Thermoplastic starch biodegradable plastics (TPS) have a starch (amylose) content greater than 70% and are based on gelatinised vegetable starch, and with the use of specific plasticising solvents, can produce thermoplastic materials with good performance properties and inherent biodegradability. Starch is typically plasticised, destructured, and/or blended with other materials to form useful mechanical properties. Importantly, such TPS compounds can be processed on excisting plastics fabrication equipment.
High starch content plastics are highly hydrophilic and readily disintegrate on contact with water. This can be overcome through blending, as the starch has free hydroxyl groups which readily undergo a number of reactions such as acetylation, esterification and etherification.
The CRC for International Food Manufacture and Packaging Science Australia has developed its own version of TPS biodegradable plastics. These natural vegetable starch polymers have a amylose content greater than 70%.
Trials have been successfully performed using maize starch polymers as mulch film, and the material was found to perform as well as polyethylene film, with the added advantage that after harvest, the film can be simply ploughed into the soil. These natural starch polymers are now being commercialised through a new company called Plantic Technologies Ltd. based in Melbourne.
The applications of thermoplastic starch polymers are generally film, such as shopping bags, bread bags, bait bags, over wrap, 'flushable' sanitary product backing material, and mulch film.
Foam loose fill packaging and injected moulded products such as take-away containers are also potential applications. Foamed polystyrene can be substituted by starch foams that are readily biodegradable in some loose-fill packaging and foam tray applications.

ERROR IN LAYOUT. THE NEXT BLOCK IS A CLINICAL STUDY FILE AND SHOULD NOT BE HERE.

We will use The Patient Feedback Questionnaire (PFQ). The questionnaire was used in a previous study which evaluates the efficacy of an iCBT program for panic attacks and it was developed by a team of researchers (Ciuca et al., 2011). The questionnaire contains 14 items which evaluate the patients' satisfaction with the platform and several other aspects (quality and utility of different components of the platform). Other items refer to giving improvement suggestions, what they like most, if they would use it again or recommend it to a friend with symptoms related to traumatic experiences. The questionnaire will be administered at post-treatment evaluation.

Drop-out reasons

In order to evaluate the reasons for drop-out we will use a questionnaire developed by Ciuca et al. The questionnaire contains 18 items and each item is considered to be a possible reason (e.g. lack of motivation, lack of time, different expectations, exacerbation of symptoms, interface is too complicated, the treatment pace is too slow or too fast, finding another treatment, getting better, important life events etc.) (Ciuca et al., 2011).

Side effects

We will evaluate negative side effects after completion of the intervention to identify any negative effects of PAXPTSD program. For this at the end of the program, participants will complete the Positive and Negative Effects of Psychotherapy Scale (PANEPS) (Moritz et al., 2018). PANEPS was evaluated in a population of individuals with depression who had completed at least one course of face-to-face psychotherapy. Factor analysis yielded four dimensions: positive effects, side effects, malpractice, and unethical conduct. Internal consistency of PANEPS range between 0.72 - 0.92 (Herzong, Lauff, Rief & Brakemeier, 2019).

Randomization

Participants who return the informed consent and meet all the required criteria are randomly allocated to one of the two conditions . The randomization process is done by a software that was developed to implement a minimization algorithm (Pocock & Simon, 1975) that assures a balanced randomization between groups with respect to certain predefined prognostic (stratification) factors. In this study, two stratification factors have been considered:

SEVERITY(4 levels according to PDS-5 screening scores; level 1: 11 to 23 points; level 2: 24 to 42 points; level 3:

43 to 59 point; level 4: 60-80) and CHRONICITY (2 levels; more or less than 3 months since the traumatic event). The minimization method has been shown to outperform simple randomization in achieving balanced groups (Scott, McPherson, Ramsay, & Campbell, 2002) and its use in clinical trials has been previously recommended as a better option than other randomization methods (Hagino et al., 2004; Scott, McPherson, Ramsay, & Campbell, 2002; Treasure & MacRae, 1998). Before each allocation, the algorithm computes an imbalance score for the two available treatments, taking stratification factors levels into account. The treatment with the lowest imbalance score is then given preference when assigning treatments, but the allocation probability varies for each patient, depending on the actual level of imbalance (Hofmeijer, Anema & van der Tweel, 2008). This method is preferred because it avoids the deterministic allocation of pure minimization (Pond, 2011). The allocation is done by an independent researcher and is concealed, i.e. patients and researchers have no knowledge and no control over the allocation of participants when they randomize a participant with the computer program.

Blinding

Foamed starch loose-fills are rather easy products to produce and this area has become an early market for biodegradable plastics. During its preparation, raw starch is premixed with 25 to 50 weight percent water and fed into an extruder capable of imparting intensive shear and operating at high temperature (higher than the boiling point of water, i.e., 150-180°C). Under these conditions of shear and temperature, starch breaks down, loses its crystallinity, and gets plasticised with water, resulting in a homogenous amorphous mass. When this gelatinized starch/water mixture exits the extruder, the water that is present in the mass at a temperature higher than its boiling point expands into steam due to a sudden drop in pressure, and the foam is formed. Generally a plasticiser (such as glycerol) and another polymer (such as polyvinyl alcohol) impart more reproducible properties to starch foam.